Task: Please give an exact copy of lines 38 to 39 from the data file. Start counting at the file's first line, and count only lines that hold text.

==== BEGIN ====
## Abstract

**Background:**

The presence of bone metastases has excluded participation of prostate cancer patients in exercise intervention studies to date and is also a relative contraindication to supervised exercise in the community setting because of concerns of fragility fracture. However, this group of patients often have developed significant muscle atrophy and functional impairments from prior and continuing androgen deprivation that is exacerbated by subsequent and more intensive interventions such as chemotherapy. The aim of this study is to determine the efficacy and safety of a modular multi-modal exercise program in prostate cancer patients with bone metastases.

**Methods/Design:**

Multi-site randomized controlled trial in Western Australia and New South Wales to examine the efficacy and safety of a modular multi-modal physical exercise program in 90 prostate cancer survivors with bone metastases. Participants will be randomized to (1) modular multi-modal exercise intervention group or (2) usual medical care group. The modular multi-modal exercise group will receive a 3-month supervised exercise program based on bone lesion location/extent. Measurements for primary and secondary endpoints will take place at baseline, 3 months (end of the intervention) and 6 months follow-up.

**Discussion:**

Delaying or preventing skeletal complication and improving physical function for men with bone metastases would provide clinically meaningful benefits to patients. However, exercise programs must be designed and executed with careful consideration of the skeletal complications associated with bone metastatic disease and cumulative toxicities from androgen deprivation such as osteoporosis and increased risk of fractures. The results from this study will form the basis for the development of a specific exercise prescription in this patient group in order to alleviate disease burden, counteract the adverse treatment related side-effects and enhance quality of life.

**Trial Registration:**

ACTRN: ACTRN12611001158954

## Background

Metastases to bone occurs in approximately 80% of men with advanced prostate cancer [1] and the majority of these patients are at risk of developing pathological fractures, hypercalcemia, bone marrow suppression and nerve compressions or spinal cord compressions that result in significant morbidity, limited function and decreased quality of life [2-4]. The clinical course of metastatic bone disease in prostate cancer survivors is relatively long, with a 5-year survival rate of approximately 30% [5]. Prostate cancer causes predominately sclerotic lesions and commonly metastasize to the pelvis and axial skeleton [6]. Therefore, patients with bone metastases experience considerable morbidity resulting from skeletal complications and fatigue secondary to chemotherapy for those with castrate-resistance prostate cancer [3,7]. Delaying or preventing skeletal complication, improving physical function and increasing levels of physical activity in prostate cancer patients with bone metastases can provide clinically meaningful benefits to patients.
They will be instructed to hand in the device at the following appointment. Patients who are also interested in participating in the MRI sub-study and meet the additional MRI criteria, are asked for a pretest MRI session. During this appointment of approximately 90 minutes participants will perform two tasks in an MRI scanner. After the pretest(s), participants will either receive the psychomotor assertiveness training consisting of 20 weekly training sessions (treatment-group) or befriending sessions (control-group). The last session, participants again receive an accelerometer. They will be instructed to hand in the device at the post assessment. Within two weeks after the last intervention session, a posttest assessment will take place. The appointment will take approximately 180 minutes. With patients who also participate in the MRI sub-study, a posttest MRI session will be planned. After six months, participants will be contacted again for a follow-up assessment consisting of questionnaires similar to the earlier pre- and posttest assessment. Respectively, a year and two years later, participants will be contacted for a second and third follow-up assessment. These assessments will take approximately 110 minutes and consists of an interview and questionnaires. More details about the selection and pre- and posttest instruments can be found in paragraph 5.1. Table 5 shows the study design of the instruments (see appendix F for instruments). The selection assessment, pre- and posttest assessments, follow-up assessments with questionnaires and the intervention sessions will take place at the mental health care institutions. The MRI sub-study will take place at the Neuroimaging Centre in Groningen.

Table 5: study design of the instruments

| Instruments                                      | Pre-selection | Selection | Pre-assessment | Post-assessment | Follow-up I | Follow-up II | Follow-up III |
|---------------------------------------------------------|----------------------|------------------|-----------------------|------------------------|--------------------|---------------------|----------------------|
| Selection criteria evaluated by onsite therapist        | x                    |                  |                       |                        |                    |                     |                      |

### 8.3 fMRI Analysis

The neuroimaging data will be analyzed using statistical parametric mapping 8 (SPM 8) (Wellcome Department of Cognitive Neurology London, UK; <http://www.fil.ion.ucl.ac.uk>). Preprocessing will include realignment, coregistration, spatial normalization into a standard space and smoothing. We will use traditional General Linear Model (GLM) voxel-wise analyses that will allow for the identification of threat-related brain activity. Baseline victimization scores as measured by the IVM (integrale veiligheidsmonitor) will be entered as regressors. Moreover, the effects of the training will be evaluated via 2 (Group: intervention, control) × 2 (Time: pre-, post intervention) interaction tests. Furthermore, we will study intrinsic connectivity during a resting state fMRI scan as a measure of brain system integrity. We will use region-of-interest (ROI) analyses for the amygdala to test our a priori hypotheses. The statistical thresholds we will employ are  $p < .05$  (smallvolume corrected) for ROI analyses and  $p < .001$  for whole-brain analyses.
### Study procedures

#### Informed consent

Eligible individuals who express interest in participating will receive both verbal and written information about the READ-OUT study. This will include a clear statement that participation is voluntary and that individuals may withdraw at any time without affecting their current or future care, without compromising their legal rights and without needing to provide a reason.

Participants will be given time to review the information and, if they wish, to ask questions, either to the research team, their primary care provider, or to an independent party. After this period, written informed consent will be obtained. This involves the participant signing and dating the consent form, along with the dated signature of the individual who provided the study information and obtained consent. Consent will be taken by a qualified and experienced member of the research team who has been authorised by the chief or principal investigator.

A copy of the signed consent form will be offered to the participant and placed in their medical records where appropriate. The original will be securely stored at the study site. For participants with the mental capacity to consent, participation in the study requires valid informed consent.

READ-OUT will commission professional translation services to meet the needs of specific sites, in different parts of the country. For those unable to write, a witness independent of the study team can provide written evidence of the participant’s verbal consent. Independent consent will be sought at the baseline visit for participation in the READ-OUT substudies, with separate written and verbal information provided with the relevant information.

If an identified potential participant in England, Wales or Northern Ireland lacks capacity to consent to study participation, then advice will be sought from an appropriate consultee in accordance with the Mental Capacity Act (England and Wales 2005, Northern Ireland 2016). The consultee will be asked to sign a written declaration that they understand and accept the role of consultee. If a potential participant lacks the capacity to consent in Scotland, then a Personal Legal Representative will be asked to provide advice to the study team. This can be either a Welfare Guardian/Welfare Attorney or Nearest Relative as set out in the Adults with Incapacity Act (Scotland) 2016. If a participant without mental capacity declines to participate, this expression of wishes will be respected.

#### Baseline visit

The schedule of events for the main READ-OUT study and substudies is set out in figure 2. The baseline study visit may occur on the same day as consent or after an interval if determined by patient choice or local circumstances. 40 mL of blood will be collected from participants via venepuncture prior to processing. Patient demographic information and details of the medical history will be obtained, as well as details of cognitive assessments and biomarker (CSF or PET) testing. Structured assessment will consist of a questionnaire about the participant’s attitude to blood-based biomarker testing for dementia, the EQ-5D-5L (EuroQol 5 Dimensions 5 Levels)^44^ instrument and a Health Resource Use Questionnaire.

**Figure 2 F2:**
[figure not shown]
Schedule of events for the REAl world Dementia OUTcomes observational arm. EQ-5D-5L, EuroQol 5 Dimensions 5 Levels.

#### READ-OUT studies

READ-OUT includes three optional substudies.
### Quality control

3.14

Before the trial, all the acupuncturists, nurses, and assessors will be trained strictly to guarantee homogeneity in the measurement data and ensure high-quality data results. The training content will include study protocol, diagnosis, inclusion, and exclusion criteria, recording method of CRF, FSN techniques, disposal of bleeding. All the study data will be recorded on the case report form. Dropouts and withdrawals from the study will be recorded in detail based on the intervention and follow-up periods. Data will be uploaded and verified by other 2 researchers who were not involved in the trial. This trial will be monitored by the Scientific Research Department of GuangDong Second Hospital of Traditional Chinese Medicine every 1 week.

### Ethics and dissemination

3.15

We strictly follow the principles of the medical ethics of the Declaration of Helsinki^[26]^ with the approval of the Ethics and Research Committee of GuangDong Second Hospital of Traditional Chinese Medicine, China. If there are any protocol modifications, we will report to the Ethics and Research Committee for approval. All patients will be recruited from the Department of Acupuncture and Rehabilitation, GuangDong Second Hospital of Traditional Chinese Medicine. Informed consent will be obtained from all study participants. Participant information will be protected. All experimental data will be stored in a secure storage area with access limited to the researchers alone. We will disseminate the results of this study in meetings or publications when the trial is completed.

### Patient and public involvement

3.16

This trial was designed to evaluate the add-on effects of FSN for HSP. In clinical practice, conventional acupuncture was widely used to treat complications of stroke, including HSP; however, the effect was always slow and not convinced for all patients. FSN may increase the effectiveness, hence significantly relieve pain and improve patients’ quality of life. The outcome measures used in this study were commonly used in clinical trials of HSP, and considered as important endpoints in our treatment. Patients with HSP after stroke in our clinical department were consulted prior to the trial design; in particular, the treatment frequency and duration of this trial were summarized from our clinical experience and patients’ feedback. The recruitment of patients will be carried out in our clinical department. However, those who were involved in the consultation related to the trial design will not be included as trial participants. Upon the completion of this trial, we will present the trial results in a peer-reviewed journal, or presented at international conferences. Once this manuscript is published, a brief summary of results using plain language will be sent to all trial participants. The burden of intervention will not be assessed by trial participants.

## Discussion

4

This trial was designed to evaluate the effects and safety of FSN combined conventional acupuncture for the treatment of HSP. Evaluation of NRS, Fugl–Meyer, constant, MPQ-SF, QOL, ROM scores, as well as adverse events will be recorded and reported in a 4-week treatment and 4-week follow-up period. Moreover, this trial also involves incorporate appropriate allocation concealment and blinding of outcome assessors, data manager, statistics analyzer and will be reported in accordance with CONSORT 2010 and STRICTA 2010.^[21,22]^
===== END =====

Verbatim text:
We strictly follow the principles of the medical ethics of the Declaration of Helsinki^[26]^ with the approval of the Ethics and Research Committee of GuangDong Second Hospital of Traditional Chinese Medicine, China. If there are any protocol modifications, we will report to the Ethics and Research Committee for approval. All patients will be recruited from the Department of Acupuncture and Rehabilitation, GuangDong Second Hospital of Traditional Chinese Medicine. Informed consent will be obtained from all study participants. Participant information will be protected. All experimental data will be stored in a secure storage area with access limited to the researchers alone. We will disseminate the results of this study in meetings or publications when the trial is completed.

### Patient and public involvement